Strong winds to hit Costa Rica again Thursday

February 16, 2016

A new cold front expected to enter the country on Thursday will bring strong winds throughout most of Costa Rica, the National Meteorological Institute (IMN) reported Monday.

Costa Rica weather forecasts estimate the front will bring gusts ranging from 50 to 80 kilometers per hour.

The IMN is also predicting rains for the northern and Caribbean regions, however they are expected to be milder than those that caused flooding in those regions last week.

Strong winds last Wednesday and Thursday caused an increase in emergencies throughout the country. On Wednesday, gusts in Guanacaste province caused a tree to fall on top of a car, killing a 34-year-old man inside.

The Firefighters’ Department reported that Wednesday was an historic day: all 73 stations were called to attend a total of 424 emergency calls — the highest number for a single day since the Firefighters’ Corps started operations in Costa Rica in 1865.

About half of them were directly caused by strong winds — mostly fallen utility poles, trees, billboards and signs, broken power lines and blown-off roofs. They also received another 129 reports of wildfires.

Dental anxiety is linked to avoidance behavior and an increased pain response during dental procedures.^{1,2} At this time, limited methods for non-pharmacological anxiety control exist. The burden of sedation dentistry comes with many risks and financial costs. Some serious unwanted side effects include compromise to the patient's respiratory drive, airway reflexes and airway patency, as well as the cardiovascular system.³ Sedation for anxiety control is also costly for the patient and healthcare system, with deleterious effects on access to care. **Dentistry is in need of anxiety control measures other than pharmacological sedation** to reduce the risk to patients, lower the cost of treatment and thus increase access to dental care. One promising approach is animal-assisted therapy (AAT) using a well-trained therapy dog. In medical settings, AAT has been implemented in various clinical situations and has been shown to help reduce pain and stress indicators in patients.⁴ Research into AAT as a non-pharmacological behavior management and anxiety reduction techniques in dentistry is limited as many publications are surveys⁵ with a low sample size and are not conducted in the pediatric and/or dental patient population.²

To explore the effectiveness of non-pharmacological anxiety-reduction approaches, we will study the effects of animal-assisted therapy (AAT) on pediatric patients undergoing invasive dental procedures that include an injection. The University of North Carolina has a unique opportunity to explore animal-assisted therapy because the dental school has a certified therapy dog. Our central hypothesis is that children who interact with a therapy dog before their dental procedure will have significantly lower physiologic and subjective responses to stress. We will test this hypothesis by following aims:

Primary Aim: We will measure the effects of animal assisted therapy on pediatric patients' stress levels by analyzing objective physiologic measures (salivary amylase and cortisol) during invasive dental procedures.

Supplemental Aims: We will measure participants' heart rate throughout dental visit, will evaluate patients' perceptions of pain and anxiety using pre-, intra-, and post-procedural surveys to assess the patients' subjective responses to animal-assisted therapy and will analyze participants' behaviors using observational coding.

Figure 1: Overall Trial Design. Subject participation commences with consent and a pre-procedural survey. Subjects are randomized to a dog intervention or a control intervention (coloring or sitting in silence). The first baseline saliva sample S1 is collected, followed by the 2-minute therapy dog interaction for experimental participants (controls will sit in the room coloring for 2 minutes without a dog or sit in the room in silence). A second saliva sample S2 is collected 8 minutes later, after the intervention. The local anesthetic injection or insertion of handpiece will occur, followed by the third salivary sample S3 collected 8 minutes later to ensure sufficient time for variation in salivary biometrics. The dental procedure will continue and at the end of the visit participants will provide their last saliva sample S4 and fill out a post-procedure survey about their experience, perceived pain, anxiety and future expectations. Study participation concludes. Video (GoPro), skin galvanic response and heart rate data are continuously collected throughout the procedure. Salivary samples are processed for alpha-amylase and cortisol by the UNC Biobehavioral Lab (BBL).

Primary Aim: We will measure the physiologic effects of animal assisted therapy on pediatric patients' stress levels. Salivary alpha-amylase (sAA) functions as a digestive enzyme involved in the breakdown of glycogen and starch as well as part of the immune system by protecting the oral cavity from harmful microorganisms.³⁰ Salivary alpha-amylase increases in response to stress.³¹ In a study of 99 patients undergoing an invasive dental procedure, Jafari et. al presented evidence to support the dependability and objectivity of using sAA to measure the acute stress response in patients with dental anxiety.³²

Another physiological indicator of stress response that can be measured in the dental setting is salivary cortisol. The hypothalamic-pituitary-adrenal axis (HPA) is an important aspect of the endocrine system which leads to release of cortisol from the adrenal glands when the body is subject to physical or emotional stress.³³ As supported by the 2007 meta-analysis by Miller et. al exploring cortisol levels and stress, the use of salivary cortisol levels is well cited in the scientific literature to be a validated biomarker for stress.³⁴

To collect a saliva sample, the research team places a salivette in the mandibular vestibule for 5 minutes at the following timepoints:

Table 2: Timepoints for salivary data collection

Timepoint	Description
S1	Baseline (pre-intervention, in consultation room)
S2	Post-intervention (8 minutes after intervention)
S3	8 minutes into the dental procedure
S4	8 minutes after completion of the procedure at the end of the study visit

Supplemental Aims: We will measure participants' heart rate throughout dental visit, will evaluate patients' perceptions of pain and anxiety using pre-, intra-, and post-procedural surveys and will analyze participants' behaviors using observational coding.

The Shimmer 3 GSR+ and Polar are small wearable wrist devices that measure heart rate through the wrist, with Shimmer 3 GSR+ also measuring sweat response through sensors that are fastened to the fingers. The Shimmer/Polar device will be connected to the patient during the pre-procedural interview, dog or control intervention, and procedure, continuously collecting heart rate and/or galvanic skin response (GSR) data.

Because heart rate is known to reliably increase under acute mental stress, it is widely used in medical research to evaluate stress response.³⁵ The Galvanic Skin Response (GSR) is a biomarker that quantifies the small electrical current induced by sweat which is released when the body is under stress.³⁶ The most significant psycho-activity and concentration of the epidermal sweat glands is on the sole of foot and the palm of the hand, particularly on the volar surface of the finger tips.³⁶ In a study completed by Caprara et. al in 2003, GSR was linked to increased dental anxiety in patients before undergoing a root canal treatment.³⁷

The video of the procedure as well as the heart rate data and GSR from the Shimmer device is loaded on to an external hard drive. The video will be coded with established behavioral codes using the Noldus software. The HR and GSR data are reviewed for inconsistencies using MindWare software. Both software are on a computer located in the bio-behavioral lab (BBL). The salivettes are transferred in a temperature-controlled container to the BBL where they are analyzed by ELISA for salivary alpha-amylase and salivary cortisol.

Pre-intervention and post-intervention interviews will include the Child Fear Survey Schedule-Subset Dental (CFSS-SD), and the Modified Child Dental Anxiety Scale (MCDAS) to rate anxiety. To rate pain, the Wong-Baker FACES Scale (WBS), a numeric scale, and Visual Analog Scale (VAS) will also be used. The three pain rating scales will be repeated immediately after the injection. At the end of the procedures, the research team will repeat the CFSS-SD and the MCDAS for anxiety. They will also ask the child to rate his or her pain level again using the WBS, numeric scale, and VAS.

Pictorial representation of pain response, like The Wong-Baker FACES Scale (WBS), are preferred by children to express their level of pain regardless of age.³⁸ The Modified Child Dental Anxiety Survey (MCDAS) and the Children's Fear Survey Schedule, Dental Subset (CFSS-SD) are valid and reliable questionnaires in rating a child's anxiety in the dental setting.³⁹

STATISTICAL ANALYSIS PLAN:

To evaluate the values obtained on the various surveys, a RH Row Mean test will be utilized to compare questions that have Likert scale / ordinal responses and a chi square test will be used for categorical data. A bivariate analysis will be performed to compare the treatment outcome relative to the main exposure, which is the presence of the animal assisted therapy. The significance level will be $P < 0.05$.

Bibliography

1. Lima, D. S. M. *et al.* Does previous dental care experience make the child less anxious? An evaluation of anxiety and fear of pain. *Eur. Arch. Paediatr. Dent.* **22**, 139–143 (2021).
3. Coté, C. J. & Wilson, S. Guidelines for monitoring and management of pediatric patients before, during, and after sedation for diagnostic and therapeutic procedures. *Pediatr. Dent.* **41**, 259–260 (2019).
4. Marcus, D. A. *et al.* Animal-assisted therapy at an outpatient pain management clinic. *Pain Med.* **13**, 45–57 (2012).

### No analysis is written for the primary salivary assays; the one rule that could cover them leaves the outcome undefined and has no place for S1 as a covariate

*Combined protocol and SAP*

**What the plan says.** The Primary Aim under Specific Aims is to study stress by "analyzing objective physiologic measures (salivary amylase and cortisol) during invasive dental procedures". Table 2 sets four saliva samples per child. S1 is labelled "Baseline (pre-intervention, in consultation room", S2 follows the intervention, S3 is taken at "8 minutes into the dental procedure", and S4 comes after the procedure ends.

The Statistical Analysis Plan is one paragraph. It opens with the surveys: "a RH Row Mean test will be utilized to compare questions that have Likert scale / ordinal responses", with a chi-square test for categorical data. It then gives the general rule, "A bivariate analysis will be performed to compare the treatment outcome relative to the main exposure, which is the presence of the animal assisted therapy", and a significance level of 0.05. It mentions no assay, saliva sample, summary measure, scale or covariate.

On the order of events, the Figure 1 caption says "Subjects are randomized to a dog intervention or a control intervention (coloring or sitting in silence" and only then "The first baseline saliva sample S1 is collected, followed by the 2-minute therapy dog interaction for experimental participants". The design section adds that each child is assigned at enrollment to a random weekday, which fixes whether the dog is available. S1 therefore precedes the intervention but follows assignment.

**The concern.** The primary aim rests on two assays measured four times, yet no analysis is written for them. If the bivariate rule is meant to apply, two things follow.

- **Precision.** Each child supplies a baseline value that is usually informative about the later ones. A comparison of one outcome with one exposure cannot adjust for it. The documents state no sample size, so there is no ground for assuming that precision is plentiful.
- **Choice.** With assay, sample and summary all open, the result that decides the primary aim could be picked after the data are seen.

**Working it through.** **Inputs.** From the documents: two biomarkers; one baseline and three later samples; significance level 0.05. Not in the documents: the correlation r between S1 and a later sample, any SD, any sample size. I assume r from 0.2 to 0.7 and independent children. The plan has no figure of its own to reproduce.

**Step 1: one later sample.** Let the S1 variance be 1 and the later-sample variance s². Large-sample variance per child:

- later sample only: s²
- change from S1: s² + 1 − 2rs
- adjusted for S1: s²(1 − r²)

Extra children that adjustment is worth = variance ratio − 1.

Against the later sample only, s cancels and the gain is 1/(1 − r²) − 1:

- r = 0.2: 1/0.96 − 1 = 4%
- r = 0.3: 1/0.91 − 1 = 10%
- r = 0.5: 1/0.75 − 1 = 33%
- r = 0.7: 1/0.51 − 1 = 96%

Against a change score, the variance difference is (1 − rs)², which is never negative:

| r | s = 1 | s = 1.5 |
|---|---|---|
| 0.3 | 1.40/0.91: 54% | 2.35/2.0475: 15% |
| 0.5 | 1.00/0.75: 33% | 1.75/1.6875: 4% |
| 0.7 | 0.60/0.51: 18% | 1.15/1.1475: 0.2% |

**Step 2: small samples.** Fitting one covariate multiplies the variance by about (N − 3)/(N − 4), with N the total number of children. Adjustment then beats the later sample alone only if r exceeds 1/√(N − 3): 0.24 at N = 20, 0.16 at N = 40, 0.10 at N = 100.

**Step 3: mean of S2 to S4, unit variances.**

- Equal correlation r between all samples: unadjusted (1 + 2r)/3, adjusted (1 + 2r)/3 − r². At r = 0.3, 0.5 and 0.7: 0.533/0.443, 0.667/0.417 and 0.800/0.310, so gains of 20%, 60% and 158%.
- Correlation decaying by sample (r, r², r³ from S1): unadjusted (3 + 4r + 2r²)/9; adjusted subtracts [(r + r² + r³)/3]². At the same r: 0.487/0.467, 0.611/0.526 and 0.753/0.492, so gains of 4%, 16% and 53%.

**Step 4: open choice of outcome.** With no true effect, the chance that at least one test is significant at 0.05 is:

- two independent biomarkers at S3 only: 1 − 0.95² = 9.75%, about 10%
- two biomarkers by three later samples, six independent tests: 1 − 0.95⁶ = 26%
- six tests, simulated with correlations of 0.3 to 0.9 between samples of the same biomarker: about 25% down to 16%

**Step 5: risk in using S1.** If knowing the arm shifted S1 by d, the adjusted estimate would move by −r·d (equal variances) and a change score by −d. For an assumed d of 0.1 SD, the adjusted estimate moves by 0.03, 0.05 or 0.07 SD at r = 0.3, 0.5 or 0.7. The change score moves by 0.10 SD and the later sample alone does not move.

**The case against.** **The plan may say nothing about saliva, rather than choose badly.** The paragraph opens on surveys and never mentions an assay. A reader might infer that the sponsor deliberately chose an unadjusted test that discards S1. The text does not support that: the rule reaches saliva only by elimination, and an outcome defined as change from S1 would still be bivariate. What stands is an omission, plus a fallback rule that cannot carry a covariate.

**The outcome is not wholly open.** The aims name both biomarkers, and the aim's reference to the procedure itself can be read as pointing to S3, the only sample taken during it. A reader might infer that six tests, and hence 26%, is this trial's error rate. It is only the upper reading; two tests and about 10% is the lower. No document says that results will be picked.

Power supply failures at pumping stations cut the water supply for some 60,000 residents of Alajuela province and about 25,000 residents of the western San José cantons of Mora and Puriscal.

The National Power and Light Company (CNFL) reported receiving more than 300 failure reports on Thursday in the Greater Metropolitan Area, in San José, Heredia and Cartago provinces. Fallen utility poles and broken power lines affected about 15,000 people on Wednesday and 7,000 on Thursday, CNFL’s Energy Distribution Manager Erick Esquivel reported.

Officials from the Firefighters’ Corp and CNFL are warning citizens not to attempt to manipulate fallen utility poles or broken power lines, urging them to instead submit a report to 911 or CNFL’s hotline number: 1026.

Strong winds. Feb. 10, 2016.
Fallen trees on Feb. 10, 2016 affected houses and power lines in Heredia, Cartago and San José provinces. (Via CNFL)

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